The NSW government has signed off on its contentious koala protection policy less a month after it almost tore the state Coalition apart.
NSW Nationals leader and Deputy Premier John Barilaro had threatened to dissolve the Coalition government if concessions weren’t made to rural property owners.
Mr Barilaro argued the laws were a “nail in the coffin for farmers” and threatened to take his MPs to the crossbench. But he backed down less than 24 hours later after an ultimatum from Premier Gladys Berejiklian.
On Tuesday night, state cabinet finally agreed on an amended set of rules to the State Environmental Planning Policy covering koala habitat.
Acting Nationals leader and acting Deputy Premier Paul Toole conceded the policy had been controversial but said the right balance had been found so farmers weren’t weighed down by ‘green tape’.
“This was a matter that was worth fighting for,” Mr Toole said.
“It had been very contentious over the past couple of months but it was something that was important to our farmers right across regional NSW and that’s why the Nationals stood up for them.
“We’ve had a lot of robust discussions but what’s important here is that we’ve come up with a balanced outcome – one that’s going to protect farmers’ practices but also allow the koala population to thrive.”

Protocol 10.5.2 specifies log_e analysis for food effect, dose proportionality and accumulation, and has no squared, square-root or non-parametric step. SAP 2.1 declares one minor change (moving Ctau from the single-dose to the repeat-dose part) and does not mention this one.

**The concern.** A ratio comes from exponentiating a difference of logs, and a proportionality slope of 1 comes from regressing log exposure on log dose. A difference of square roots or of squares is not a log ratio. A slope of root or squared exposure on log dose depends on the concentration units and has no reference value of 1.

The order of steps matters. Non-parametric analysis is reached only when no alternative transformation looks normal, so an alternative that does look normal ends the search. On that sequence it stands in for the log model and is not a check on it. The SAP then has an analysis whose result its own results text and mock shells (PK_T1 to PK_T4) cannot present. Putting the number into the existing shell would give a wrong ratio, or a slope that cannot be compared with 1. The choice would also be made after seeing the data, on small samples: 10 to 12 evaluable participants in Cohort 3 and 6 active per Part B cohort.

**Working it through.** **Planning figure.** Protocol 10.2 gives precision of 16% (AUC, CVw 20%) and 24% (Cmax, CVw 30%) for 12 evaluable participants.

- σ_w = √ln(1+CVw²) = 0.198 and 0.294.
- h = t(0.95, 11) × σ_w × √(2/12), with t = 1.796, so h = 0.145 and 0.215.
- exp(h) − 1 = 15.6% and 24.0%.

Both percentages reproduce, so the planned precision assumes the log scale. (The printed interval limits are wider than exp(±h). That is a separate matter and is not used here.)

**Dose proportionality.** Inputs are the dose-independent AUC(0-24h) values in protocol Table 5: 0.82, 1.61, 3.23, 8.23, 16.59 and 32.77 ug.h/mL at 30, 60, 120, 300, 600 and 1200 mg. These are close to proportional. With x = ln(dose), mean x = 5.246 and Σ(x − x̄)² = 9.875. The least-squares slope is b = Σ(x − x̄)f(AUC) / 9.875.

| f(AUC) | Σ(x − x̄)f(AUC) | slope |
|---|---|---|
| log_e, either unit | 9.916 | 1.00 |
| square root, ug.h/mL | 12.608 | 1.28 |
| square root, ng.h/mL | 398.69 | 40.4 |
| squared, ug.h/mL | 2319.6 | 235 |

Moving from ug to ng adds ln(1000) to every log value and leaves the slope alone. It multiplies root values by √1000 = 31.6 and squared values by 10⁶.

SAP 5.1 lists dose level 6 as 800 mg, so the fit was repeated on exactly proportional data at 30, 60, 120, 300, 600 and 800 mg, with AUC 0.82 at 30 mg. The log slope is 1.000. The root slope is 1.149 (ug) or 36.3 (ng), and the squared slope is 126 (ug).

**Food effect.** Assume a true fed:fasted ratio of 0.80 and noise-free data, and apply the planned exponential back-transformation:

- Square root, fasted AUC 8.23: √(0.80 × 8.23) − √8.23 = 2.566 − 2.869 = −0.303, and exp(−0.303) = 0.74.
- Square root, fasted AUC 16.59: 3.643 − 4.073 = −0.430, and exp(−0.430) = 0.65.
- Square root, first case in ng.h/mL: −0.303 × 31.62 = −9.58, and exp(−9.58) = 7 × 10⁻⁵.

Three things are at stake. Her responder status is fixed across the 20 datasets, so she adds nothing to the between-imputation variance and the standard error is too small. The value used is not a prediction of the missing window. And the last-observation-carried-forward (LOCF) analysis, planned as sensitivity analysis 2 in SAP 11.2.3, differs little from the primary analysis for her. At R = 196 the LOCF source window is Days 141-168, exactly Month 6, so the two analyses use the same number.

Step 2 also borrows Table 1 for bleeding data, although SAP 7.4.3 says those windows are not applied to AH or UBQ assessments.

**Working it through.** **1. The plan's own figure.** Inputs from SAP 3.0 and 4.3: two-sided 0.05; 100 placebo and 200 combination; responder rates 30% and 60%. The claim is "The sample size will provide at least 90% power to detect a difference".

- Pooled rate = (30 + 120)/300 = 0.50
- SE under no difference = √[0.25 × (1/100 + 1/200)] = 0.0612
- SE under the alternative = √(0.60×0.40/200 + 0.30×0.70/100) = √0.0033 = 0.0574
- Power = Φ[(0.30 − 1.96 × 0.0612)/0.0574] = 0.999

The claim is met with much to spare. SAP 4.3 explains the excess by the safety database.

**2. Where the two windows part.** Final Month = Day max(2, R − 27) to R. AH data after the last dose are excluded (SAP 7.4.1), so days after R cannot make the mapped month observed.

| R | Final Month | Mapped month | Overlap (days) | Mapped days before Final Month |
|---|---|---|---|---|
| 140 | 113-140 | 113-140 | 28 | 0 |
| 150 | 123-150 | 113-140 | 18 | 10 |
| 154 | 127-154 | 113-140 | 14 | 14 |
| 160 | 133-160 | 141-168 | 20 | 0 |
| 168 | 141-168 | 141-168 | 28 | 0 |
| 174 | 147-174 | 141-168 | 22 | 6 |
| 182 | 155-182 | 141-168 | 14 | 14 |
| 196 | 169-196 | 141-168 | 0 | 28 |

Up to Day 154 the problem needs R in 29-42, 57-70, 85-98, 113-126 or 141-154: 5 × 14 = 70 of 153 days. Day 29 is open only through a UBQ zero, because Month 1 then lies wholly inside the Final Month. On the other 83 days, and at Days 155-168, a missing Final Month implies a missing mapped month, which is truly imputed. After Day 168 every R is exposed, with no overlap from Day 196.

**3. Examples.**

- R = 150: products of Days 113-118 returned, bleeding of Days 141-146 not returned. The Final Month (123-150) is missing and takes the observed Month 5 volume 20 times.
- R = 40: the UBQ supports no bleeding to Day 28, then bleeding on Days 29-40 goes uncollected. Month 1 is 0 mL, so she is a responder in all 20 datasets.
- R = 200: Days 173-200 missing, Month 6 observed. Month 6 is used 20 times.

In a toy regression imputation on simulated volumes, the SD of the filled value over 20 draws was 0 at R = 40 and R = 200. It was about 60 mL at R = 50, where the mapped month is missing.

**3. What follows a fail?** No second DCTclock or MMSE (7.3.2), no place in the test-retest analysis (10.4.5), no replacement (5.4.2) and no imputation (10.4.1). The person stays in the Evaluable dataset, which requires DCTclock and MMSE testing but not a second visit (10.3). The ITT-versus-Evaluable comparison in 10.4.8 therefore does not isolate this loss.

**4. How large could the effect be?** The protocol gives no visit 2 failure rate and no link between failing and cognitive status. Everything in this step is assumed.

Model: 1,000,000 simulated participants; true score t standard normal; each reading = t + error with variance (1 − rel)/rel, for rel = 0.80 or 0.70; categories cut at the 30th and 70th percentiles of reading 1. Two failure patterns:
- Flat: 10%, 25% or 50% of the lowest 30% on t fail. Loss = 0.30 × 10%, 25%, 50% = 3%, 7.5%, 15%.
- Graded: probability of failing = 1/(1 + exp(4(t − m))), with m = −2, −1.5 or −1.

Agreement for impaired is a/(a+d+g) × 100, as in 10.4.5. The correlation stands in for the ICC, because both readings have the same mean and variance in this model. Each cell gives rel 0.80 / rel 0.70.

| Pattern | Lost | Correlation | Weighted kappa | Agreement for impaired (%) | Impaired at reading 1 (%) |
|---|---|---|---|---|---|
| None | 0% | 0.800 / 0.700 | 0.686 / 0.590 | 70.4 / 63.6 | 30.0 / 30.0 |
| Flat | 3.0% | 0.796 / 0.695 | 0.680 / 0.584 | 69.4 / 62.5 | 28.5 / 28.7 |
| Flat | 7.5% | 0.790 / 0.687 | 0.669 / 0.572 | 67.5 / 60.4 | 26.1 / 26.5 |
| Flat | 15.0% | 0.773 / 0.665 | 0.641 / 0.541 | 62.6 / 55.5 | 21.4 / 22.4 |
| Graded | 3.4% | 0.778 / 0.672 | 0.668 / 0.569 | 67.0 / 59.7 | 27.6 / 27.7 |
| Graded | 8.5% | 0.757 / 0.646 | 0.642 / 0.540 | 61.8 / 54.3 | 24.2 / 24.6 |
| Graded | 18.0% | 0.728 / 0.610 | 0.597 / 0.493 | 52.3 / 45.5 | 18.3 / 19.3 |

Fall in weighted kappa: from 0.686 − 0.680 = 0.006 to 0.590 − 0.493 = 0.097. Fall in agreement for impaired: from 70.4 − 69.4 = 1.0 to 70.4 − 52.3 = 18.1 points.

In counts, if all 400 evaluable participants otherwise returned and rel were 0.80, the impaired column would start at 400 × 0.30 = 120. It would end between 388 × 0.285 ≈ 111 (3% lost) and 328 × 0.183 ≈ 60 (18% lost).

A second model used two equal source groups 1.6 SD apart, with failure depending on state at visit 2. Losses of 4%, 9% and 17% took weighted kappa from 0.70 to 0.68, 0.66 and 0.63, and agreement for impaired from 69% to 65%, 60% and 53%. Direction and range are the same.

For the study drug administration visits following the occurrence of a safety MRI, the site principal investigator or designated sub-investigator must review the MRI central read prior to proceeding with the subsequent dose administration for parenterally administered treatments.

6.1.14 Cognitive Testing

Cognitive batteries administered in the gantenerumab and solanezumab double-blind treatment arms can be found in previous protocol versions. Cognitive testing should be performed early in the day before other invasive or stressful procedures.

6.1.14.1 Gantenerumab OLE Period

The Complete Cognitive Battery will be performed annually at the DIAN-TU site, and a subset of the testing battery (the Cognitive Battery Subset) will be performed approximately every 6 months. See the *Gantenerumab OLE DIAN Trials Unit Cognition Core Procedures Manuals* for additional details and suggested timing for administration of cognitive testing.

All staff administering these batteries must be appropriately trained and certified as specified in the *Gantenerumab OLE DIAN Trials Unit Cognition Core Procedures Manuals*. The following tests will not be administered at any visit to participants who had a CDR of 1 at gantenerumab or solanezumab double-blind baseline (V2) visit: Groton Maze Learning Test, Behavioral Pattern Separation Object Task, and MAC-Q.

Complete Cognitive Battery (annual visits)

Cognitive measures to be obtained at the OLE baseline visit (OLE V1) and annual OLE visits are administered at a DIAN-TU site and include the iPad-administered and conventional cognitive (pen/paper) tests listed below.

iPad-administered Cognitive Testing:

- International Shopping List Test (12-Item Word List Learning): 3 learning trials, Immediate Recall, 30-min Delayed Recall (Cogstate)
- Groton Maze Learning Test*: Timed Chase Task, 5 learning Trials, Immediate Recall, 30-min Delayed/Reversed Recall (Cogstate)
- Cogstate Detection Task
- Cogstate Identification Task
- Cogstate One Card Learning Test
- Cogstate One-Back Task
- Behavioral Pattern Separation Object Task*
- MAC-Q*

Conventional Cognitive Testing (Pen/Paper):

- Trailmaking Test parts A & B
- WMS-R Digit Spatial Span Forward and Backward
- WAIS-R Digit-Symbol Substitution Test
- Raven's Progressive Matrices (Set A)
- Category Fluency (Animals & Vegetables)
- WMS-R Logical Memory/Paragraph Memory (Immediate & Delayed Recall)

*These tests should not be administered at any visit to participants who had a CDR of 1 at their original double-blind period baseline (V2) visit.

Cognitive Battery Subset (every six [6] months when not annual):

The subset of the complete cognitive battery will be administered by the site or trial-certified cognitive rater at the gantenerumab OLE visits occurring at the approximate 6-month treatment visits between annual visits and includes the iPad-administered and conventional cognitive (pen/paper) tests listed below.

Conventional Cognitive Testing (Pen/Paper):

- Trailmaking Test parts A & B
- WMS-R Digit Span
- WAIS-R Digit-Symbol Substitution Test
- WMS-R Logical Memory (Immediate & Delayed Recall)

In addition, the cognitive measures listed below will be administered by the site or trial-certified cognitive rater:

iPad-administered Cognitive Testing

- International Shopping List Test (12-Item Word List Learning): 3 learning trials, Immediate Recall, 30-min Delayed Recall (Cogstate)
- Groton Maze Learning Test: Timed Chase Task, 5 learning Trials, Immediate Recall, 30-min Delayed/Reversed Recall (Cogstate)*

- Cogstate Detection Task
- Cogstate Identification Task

The new policy separates private forestry and land management into the Local Land Services Act and removes controversial habitat maps in favour of on-ground surveys.
It also re-defines the meaning of “core koala habitat” and enforces the protection of 123 target tree species that have been shown to be crucial sources of habitat and feed for koalas.
Planning Minister Rob Stokes said the heated debate over the policy resulted in a better outcome for all.
“We always have robust conversations when it comes to issues that deal with controls over private land,” he said.
“But we achieved a landing as we always do.”
Ms Berejiklian issued an ultimatum to the Nationals when they threatened to break with the Liberals over the policy.
She told Mr Barilaro that Nationals MPs had no option but to support the government or relinquish their ministerial portfolios and move to the crossbench.
In the end, Mr Barilaro folded and agreed to remain in the Coalition in return for renewed discussions on the koala policy.
Mr Stokes said the new agreement recognised the role farmers played in protecting koalas, while also preserving crucial habitat.
“This policy was in no way seeking to victimise farmers who are doing the right thing,” he said.
“It is particularly aimed at urban expansion on the north coast of NSW or in areas around Sydney, where there is significant land clearing of core koala habitat.
“Obviously that has to stop and that’s what this policy achieves.”
Amendments to the Local Land Services Act will need to pass Parliament before the final policy can take full effect. The state government hopes to introduce them by the end of 2020.